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Addenbrooke's abroad
Staff profile block: 

Sheena Wilson

Healthcare assistant
Sheena Wilson

The team is fantastic, and the work is very rewarding.

What is it like?

The John Farman intensive care unit and the neuro-critical care unit are there for very ill patients who need thorough monitoring and / or the support of failing organs. The neuro-critical care unit specialises in patients with head or spine injuries or disorders.

Critical care is also provided in high dependency units, which provide and intermediate step between the ICUs and the wards.

Patients may need critical care because of trauma eg during an accident, serious illness or following surgery. These patients need more detailed observation or treatment than can be provided on our normal wards. They may come other parts of the hospital, eg after surgery, from the emergency department or from a ward where they were already being treated.

What will I do?

As an HCA in critical care you will:

  • receive hand over from previous shift
  • ensure all stock areas and the sluice are replenished and tidy
  • help patients with washing and personal care
  • assist moving patients and equipment between different critical care ward areas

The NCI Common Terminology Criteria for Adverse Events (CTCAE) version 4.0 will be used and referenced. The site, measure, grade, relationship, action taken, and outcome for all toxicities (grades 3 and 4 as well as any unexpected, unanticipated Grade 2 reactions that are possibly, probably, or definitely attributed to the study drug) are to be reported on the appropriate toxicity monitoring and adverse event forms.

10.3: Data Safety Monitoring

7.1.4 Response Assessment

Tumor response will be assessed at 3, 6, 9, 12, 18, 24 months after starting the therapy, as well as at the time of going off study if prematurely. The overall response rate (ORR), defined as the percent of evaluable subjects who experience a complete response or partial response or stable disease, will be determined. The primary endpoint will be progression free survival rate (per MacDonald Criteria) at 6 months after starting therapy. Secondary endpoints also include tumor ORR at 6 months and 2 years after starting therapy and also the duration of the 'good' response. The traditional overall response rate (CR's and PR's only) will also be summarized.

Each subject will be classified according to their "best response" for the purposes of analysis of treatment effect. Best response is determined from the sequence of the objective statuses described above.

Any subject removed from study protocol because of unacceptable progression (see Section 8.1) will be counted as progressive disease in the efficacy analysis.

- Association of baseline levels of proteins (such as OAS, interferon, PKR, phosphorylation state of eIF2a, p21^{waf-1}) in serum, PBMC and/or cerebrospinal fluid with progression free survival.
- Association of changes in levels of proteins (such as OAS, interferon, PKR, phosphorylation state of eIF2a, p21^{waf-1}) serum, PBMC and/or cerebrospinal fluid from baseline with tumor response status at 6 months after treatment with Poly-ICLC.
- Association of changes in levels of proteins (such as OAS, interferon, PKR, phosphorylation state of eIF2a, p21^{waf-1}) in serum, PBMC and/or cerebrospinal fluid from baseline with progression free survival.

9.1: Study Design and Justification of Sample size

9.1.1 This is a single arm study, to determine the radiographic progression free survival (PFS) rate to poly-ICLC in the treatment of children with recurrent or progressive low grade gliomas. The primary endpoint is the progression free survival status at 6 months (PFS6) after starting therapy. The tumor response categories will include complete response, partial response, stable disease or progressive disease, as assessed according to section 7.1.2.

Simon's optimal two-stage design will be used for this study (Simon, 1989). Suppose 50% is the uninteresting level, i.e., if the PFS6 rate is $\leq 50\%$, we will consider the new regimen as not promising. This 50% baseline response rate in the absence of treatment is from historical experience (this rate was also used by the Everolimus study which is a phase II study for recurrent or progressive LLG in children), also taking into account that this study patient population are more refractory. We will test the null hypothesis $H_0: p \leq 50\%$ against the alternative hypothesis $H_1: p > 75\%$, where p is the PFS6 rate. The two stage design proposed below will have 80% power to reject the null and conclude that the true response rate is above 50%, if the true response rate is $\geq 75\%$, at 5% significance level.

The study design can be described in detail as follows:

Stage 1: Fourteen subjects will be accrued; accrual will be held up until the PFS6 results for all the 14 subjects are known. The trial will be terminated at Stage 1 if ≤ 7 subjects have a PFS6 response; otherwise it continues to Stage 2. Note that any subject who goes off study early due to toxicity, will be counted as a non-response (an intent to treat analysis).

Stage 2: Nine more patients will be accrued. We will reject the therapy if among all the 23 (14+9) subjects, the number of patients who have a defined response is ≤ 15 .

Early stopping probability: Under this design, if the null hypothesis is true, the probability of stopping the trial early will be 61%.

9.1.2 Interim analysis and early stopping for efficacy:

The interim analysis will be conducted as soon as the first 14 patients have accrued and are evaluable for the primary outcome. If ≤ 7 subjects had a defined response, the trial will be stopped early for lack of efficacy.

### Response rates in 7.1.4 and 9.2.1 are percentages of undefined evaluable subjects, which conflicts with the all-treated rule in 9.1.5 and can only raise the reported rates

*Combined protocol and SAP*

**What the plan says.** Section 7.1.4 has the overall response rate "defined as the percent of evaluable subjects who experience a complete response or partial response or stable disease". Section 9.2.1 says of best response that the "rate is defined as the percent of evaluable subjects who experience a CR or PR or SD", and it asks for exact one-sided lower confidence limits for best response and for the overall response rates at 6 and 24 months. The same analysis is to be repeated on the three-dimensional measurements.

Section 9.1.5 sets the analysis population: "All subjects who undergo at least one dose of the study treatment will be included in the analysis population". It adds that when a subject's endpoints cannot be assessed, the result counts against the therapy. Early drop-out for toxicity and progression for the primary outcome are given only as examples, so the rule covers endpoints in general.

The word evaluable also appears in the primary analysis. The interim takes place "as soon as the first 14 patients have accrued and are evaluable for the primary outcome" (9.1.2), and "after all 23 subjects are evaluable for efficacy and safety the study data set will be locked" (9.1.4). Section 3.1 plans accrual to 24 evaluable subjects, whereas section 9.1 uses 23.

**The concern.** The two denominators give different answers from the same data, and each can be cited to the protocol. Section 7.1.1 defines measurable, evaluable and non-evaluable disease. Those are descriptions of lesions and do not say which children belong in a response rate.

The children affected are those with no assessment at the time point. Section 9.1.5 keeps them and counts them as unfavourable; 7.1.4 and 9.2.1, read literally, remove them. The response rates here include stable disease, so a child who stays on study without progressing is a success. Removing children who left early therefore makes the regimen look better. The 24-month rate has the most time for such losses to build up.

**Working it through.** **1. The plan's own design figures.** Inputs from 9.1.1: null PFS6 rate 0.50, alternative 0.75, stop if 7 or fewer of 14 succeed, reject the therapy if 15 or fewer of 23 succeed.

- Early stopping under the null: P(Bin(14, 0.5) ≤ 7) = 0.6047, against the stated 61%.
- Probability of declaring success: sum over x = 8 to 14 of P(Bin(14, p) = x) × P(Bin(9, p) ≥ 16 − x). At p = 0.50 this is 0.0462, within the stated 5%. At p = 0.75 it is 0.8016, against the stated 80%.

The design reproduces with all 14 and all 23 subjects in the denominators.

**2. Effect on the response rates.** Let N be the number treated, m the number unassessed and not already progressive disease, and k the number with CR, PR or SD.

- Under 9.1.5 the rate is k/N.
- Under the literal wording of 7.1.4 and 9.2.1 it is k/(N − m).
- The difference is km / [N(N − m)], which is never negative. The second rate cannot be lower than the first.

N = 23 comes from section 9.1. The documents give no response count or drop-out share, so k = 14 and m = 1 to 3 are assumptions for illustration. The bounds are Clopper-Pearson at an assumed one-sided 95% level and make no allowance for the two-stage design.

• help reposition patients in bed or out into a chair
  • take drug charts to pharmacy and collect medications if required
  • you may carry out observations recording blood pressure, heart rate, oxygen levels and urine output
  • assist cleaning and preparing bed space for admissions
  • make sure infection control procedures are followed

Patients are likely to be attached to a number of machines and  tubes and look very different but they are a unique person, an individual who is at the heart of every thing we do.

When a patient is first admitted into critical care it is a frightening experience and relatives and family feel helpless and may be upset and tearful so you will need excellent communication skills and compassion. At first you may find it hard to communicate with patients who are ventilated (on a breathing machine) but we always talk through what we are doing even if the patient is unconscious. This is because, even though they are sedated, the patient may be aware of being touched and moved in the bed.

Sometimes despite all the best efforts of the critical care staff, patients are too ill and do not survive.

Critical care is a challenging and very rewarding environment.